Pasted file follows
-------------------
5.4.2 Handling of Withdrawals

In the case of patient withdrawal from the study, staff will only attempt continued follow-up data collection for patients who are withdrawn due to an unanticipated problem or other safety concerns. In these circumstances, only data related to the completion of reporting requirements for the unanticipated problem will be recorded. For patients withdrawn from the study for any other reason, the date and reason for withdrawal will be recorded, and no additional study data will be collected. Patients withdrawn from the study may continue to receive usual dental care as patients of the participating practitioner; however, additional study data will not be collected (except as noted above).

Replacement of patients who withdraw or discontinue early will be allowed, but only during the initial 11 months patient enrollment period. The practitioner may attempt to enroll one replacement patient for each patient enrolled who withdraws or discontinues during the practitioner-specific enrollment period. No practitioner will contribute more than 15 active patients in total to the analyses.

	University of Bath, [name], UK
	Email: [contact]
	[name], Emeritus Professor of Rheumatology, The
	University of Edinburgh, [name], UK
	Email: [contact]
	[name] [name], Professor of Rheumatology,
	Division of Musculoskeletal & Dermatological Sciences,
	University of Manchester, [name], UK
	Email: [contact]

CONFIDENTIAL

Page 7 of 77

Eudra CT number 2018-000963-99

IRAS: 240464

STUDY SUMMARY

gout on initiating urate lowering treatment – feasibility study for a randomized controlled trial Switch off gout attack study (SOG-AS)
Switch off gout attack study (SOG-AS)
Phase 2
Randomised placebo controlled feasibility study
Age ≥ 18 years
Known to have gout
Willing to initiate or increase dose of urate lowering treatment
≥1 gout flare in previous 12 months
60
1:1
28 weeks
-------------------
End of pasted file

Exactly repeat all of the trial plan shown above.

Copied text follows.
5.4.2 Handling of Withdrawals

In the case of patient withdrawal from the study, staff will only attempt continued follow-up data collection for patients who are withdrawn due to an unanticipated problem or other safety concerns. In these circumstances, only data related to the completion of reporting requirements for the unanticipated problem will be recorded. For patients withdrawn from the study for any other reason, the date and reason for withdrawal will be recorded, and no additional study data will be collected. Patients withdrawn from the study may continue to receive usual dental care as patients of the participating practitioner; however, additional study data will not be collected (except as noted above).

Replacement of patients who withdraw or discontinue early will be allowed, but only during the initial 11 months patient enrollment period. The practitioner may attempt to enroll one replacement patient for each patient enrolled who withdraws or discontinues during the practitioner-specific enrollment period. No practitioner will contribute more than 15 active patients in total to the analyses.

	University of Bath, [name], UK
	Email: [contact]
	[name], Emeritus Professor of Rheumatology, The
	University of Edinburgh, [name], UK
	Email: [contact]
	[name] [name], Professor of Rheumatology,
	Division of Musculoskeletal & Dermatological Sciences,
	University of Manchester, [name], UK
	Email: [contact]

CONFIDENTIAL

Page 7 of 77

Eudra CT number 2018-000963-99

IRAS: 240464

STUDY SUMMARY

gout on initiating urate lowering treatment – feasibility study for a randomized controlled trial Switch off gout attack study (SOG-AS)
Switch off gout attack study (SOG-AS)
Phase 2
Randomised placebo controlled feasibility study
Age ≥ 18 years
Known to have gout
Willing to initiate or increase dose of urate lowering treatment
≥1 gout flare in previous 12 months
60
1:1
28 weeks